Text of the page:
It is certainly a joy when yet another film being hailed as the true flag of Hindi language independent cinema actually delivers in all departments, particularly in terms of performances and script. After having watched a couple of Hindi indie films in the past few years with less-than-enthusiastic reviews to post, I am glad to say Ritesh Batra has finally nailed it. The Lunchbox has India co-producing along with France, Germany and the U.S., giving it all its chances abroad and among Indian audiences looking for honest niche cinema of great quality.
Ila (Nimrat Kaur) is a dedicated housewife who unsuccessfully tries to improve her troubled relationship with her husband (Nakul Vaid) through the food she packs in his tiffin every day. As luck would have it, one day the impossible happens. The clockwork dabba wala system in Bombay (the famous lunch box service that delivers homemade food to office workers throughout the city) makes a mistake and fails to deliver her culinary concoctions to her husband’s office, delighting a retiring widower accountant, Saajan Fernandez (Irrfan Khan) instead. Saajan does due honor to Ila’s food by appreciating its scent and then every single bite. When Ila realizes that her husband did not receive her loving cuisine and did not even notice, she sends a thank you note enclosed in a chapatti the next day to the stranger who returned an empty lunch box, unaware that she – and the inadvertent dabba wala that delivers her food and her note – will spark an increasingly intimate correspondence with an equally lonely stranger, ultimately changing both their lives. The question of whether one should stop aiming for a fulfilled life once we believe age has caught up with us is central to the story.
All this sounds like a sweet plot sprinkled with wistful considerations. The loneliness that distils from the screen is however magnificently well countered by an extraordinarily vivacious and charming performance by Nawazuddin Siddiqui, playing Aslam Shaikh: a resilient “won’t take no for an answer” understudy who insists to be trained by an ageing Saajan Fernandez. While Saajan is reluctant to break away from his loneliness by engaging with a new recruit who represents his upcoming retirement, Shaikh eventually brings the veteran’s imaginary walls down, and both become friends.
It would be inadequate to simply describe The Lunchbox as a love story with a culinary backdrop. The film is less about food and romance between two strangers than about dreams, self-perceptions, self-limitations and seeking a true connection with other souls despite the hardships of life or the demands of a teeming metropolis.
Which brings me to comment on and strongly applaud what I consider to be the best portrayal of a Bombay/Mumbai that rings truer than true in a recent film. Even secondary characters, such as the cricket playing children in Saajan’s neighborhood, or invisible characters, such as the advice-giving “Aunty” (Bharati Achrekar), sound and feel profoundly Mumbaikar. Music has made itself discreet in the film in order to give Bombay the limelight in each urban scene through the ambient sound of the city’s bustling noise, the sound of monsoon rain or its singing walas or street children. The city’s crowded public transportation and traffic jams, the struggle or loneliness of its inhabitants, but also its undeniable magic, pepper the screen. Only Bombay magic is capable of making two people in love listen to kindred songs at the same time in different parts of the city without realizing it... What is amazing in this feat is that Bombay will bewitch both foreign and Indian viewers in different ways that will be equally effective. While foreign viewers will appreciate a no-frills depiction of the City that Never Sleeps, Mumbaikars might identify with the film’s characters and will recognize local and cultural references (oh, those Hindi film songs!) that will keep them engaged.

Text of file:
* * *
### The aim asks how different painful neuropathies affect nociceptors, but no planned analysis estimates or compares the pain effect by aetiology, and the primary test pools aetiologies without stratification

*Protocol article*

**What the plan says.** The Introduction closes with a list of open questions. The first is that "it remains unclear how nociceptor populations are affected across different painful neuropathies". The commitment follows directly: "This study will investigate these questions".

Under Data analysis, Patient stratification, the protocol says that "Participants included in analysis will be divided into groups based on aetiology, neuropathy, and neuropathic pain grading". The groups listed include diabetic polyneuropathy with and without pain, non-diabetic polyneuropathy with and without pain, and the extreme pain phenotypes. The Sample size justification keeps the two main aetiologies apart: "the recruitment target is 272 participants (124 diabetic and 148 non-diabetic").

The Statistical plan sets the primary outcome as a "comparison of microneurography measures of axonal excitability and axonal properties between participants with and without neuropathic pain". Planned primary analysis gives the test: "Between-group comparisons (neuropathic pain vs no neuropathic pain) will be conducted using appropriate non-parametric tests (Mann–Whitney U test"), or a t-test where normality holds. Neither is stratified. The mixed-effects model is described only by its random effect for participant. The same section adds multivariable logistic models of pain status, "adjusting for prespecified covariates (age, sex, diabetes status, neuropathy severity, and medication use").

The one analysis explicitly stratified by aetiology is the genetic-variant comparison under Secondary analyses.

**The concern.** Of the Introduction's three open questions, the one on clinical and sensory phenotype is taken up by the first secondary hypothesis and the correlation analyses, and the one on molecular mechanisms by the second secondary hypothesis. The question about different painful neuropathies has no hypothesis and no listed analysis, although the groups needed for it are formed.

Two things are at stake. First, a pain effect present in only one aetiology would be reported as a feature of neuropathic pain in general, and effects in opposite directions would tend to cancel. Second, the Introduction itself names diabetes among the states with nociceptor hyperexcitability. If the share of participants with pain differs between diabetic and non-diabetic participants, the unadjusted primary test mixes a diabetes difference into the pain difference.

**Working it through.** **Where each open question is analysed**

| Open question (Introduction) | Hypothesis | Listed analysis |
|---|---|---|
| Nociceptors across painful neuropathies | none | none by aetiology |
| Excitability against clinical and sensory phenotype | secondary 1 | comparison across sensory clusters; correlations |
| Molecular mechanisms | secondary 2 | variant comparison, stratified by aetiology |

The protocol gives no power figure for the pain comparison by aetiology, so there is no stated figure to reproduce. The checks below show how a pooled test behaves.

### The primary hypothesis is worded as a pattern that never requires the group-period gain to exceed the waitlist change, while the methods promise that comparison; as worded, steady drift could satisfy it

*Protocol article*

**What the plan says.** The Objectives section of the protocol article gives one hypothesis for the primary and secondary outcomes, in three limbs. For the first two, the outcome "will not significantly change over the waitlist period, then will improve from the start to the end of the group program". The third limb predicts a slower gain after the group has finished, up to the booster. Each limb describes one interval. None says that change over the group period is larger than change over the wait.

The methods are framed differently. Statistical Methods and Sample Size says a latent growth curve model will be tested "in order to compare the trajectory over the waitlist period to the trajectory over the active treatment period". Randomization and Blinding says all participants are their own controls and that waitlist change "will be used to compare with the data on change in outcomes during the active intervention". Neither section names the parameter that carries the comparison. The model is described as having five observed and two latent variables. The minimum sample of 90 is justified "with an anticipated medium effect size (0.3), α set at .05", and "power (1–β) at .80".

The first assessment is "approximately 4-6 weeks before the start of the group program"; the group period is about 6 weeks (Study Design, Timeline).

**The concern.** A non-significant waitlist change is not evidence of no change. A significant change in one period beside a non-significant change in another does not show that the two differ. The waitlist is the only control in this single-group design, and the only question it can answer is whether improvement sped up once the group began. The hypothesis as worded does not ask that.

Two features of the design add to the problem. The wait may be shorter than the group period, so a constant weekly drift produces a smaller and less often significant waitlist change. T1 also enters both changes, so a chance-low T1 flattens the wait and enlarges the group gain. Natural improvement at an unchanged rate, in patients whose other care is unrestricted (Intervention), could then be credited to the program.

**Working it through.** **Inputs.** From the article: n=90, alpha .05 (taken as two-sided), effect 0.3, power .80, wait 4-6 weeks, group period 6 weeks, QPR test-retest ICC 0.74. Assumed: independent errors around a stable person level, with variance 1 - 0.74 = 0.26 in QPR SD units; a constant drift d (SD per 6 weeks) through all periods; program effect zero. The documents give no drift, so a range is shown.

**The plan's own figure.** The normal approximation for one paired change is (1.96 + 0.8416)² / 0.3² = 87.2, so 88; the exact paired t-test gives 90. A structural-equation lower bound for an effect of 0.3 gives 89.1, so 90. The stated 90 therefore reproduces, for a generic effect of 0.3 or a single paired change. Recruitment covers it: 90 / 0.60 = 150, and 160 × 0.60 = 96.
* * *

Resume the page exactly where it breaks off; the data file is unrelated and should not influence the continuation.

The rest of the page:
Editing and cinematography are well carried out throughout the film but my sincere admiration goes to the director/screenplay writer and cast for their impeccable work. Nimrat Kaur is perfect in every single frame as the housewife who quietly seeks to find respite from her humdrum existence. It was equally high time to see Nawazuddin Siddiqui and Irrfan Khan together. They make a mind blowing pair and feed each other's talent and perfect comic timing. Yes sir, generous dollops of high quality performances are one of the powerful reasons why The Lunchbox is a definite must-watch. The other main reason is that it is a rare gem that might quietly take you to those places in the heart that usually lay unexplored. I therefore strongly recommend savoring this rich delicacy for the soul.
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Director: Ritesh Batra
Screenwriter: Ritesh Batra
Producers: Guneet Monga, Anurag Kashyap, Arun Rangachari
Cast: Irrfan Khan, Nimrat Kaur, Nawazuddin Siddiqui, Nakul Vaid, Lillete Dubey, Bharati Achrekar
Director of photography: Michael Simmonds
Editor: John Lyons
Music: Max Richter